One of the two men convicted in an attempted robbery that turned deadly received his formal sentencing in a Charlottesville courtroom Monday.
A Charlottesville Circuit Court judge handed down a 25-year sentence to Jerome Jordan Eaddy around 6 p.m. Monday, October 2.
November 30, 2016, a jury found Eaddy guilty on the charges of first-degree murder in commission of a robbery and attempted robbery for his role in the fatal shooting of 31-year-old Floyd Alston Jr.
In court Monday, Eaddy apologized to Alston's family and to his own family for the pain he has caused. He begged that the judge show him mercy when deciding his punishment.
The judge ultimately went with the jury's recommendation of 25 years in prison for Eaddy. The judge said he took into account all factors, but at the end of the day a life was lost.
"No matter what, Floyd's not coming back. There's no verdict in the world that can change that. There's nothing that can make them have him again, or see him again, or talk to him again. And so, this is a start of a process for them, but it's one that is going to be ongoing for the rest of their lives," said Charlottesville Assistant Commonwealth’s Attorney Nina Antony.
Defense attorneys had argued Monday that the getaway driver for that crime, Bryan Page, was not a creditable witness. Eaddy's legal team also filed a motion to have the guilty verdict on the first-degree murder charge be set aside. The judge denied that motion.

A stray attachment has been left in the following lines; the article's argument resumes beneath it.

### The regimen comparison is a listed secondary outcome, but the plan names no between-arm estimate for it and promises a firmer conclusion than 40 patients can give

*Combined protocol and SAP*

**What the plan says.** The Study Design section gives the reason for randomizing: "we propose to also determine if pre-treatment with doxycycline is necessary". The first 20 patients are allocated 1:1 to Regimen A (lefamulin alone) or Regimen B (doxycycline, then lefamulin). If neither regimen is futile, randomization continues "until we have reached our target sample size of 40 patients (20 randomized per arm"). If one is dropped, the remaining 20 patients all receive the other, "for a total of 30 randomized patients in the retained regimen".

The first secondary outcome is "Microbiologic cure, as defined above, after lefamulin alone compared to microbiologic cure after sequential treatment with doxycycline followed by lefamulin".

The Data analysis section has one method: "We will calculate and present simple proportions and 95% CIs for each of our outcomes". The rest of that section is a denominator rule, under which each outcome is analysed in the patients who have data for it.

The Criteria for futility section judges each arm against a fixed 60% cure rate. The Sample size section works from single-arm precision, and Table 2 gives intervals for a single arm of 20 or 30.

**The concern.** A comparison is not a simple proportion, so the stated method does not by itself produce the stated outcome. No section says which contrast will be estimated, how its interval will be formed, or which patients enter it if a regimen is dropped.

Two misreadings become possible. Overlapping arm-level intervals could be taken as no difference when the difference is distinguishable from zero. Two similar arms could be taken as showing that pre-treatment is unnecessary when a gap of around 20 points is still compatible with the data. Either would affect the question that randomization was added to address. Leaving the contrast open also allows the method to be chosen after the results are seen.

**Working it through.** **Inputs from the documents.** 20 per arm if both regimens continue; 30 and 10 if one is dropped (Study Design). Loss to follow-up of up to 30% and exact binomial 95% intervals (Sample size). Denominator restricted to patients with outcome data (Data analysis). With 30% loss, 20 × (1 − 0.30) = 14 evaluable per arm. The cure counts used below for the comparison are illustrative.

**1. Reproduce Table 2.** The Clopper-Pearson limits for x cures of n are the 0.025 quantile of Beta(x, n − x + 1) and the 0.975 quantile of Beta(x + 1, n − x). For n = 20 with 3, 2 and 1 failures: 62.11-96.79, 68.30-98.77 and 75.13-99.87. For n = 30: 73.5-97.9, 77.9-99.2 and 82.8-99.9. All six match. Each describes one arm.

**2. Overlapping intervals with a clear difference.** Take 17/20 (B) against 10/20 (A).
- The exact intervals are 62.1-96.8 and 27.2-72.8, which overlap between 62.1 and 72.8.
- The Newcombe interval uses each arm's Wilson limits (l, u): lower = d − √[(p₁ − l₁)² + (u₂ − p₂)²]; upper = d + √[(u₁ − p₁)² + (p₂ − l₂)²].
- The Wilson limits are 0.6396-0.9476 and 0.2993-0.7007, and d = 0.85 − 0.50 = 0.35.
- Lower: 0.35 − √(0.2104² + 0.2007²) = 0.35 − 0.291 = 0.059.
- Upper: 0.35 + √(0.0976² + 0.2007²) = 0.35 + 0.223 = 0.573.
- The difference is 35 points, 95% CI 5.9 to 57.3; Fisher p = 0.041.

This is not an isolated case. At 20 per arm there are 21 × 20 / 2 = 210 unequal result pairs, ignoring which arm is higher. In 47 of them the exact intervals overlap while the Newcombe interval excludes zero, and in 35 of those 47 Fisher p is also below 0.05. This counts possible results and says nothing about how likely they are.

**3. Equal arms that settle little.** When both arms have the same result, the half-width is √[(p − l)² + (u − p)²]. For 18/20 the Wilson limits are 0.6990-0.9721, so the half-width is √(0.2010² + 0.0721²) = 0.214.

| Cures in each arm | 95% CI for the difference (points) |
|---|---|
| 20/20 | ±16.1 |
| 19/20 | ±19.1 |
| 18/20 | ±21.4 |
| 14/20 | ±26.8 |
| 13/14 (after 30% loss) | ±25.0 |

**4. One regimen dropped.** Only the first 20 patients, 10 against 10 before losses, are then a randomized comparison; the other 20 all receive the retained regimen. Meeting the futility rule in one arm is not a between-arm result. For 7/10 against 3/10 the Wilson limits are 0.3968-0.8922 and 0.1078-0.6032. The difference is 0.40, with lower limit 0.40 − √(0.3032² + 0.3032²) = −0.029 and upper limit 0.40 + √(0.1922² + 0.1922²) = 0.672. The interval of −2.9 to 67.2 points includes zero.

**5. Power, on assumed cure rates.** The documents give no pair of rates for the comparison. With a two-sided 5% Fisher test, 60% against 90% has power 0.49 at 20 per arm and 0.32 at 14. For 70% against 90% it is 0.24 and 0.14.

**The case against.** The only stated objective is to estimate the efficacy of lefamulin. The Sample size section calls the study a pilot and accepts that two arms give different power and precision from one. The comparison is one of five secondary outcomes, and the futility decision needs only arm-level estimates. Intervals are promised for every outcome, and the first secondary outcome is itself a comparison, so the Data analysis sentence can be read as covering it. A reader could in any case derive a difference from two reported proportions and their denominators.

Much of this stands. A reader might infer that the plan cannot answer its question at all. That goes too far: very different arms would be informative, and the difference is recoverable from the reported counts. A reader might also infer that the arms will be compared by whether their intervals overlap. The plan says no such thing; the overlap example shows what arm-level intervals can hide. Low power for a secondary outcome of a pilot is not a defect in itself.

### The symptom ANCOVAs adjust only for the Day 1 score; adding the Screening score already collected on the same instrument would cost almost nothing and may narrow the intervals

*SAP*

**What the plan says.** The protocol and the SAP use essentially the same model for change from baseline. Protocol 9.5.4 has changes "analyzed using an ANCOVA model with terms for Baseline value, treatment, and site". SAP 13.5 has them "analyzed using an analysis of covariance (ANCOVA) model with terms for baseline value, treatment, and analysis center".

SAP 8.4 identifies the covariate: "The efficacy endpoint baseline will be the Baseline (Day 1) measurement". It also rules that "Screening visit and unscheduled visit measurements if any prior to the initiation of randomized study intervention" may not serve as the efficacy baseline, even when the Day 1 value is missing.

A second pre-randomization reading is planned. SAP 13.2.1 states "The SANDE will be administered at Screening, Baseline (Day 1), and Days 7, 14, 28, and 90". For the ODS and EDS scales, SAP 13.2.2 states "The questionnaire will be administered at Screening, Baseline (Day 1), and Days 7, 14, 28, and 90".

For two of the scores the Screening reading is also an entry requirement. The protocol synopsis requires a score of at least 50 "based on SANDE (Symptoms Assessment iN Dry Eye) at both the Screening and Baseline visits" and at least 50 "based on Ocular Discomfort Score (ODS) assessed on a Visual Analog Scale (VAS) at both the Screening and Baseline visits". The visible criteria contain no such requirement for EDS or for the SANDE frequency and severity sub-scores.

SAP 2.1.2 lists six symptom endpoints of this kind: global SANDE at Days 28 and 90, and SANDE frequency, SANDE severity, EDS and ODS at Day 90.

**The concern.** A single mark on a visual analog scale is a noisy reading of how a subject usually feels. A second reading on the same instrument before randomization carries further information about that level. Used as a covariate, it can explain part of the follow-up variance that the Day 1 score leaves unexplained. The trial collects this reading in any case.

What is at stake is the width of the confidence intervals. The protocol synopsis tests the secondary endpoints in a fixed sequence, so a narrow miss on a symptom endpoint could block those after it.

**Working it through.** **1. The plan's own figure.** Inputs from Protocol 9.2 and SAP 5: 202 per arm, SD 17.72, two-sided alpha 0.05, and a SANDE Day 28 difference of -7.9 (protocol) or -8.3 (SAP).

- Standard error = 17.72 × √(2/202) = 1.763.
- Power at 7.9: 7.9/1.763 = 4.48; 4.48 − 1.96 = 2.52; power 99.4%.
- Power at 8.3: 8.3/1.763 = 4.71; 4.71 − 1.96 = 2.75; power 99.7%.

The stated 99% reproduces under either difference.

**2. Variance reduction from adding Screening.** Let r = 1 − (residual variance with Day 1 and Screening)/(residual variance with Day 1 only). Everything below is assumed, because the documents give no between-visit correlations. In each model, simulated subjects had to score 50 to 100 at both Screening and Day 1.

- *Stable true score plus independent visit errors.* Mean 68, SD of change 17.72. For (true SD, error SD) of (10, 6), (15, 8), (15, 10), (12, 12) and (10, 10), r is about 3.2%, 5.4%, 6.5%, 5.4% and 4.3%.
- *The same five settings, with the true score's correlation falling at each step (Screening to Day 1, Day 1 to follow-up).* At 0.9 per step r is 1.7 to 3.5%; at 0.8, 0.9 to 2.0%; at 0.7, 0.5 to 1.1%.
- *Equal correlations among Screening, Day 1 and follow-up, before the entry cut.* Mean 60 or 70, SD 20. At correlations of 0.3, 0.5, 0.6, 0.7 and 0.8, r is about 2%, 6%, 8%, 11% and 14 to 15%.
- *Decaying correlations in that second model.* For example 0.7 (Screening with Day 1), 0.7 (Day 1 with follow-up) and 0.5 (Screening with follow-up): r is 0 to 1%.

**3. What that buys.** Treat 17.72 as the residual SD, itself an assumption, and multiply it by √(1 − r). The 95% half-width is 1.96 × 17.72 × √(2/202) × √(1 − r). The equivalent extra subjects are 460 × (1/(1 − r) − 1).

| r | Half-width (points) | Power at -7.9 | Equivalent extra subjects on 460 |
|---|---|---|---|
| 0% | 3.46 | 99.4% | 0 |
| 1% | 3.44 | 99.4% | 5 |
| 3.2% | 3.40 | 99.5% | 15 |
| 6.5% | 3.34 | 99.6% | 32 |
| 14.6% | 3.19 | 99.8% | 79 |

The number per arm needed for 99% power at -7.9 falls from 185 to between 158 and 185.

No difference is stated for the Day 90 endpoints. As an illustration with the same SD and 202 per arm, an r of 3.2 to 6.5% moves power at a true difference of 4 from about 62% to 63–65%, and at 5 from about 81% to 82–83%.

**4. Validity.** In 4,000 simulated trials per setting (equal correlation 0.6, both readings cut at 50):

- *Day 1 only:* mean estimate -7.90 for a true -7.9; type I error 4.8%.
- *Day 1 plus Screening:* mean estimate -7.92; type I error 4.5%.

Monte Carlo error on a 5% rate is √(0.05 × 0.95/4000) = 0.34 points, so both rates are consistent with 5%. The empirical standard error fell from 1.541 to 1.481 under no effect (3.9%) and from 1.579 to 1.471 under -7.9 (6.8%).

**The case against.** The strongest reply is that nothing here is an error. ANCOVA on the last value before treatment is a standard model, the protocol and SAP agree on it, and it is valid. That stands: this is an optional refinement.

The judge pointed out that phone-related evidence showed Eaddy having multiple calls with both Page and Pierre Gerard Augustin. That evidence also includes Eaddy communicating with the man who ultimately supplied him with a gun.
According to authorities, Page waited in a car while Eaddy and Augustin invaded Alston's home on South First Street sometime before 10 p.m. November 21, 2015.
Alston's fiancée, Tiffany Powell, said two men wearing masks demanded drugs and money. She said Alston was shot once in the chest when he fought back. He was later pronounced dead at the University of Virginia Medical Center.
Prosecutors said Augustin was the one who pulled the trigger. Page twice told the court that when he asked Augustin what happened, he replied, "I shot him in the stomach. I should have shot him in the head."
The gun used in Alston's murder has not been found.
Page entered a plea deal, and has testified against both Eaddy and Augustin. He was convicted on the charge of accessory after the fact, and several other charges related to a police chase and crash.